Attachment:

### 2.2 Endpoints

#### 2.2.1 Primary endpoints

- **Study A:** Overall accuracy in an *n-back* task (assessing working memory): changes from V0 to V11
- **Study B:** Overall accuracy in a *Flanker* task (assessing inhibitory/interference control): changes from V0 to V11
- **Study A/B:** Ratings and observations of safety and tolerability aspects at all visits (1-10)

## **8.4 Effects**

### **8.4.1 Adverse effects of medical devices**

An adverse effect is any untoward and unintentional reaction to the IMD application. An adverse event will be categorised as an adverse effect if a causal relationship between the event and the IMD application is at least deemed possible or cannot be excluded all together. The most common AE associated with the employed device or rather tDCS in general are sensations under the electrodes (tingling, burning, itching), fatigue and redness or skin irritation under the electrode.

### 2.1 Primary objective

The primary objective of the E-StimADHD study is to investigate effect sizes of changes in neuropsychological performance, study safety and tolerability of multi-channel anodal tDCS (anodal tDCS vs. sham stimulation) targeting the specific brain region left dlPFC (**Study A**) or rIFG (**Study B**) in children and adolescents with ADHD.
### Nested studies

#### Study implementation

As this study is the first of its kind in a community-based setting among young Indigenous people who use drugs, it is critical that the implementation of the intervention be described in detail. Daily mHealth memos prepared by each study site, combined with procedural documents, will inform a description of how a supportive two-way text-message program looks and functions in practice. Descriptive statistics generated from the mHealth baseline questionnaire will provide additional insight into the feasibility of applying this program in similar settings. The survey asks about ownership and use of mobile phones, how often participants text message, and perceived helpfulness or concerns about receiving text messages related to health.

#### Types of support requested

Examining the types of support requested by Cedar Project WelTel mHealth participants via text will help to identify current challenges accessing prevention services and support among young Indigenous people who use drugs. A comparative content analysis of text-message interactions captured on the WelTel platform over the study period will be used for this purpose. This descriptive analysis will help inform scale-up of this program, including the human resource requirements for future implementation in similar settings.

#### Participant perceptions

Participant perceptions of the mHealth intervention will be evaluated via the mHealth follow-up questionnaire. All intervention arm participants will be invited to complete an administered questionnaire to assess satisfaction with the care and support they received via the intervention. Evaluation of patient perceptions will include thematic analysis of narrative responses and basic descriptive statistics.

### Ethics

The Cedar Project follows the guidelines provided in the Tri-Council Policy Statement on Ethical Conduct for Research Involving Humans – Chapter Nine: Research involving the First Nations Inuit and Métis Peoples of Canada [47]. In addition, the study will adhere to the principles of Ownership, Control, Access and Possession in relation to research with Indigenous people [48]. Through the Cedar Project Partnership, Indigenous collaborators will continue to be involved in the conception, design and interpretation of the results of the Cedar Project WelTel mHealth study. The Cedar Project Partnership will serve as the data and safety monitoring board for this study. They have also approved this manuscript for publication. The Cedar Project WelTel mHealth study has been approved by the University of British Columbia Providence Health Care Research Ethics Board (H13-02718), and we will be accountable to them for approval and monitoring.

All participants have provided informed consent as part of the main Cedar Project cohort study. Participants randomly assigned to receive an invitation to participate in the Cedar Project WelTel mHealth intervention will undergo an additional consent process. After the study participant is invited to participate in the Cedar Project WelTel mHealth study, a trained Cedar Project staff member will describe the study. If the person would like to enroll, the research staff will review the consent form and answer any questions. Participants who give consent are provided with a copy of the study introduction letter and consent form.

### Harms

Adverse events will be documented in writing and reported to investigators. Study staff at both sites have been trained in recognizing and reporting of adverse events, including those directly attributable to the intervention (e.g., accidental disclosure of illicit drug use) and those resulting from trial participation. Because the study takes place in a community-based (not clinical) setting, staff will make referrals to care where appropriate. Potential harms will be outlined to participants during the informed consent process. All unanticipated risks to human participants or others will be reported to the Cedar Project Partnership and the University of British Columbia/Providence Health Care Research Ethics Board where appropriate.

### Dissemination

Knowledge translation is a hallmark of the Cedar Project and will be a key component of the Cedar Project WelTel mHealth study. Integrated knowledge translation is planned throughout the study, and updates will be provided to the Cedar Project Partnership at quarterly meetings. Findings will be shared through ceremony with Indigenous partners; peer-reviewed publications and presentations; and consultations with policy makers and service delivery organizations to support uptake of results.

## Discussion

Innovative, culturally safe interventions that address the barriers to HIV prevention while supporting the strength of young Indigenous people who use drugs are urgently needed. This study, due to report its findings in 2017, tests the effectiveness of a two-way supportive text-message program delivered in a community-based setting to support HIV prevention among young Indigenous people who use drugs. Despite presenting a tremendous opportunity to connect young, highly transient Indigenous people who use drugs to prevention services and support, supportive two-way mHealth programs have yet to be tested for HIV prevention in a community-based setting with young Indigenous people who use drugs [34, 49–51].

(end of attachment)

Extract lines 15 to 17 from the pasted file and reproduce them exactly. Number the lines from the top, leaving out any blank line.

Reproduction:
Examining the types of support requested by Cedar Project WelTel mHealth participants via text will help to identify current challenges accessing prevention services and support among young Indigenous people who use drugs. A comparative content analysis of text-message interactions captured on the WelTel platform over the study period will be used for this purpose. This descriptive analysis will help inform scale-up of this program, including the human resource requirements for future implementation in similar settings.

#### Participant perceptions

Participant perceptions of the mHealth intervention will be evaluated via the mHealth follow-up questionnaire. All intervention arm participants will be invited to complete an administered questionnaire to assess satisfaction with the care and support they received via the intervention. Evaluation of patient perceptions will include thematic analysis of narrative responses and basic descriptive statistics.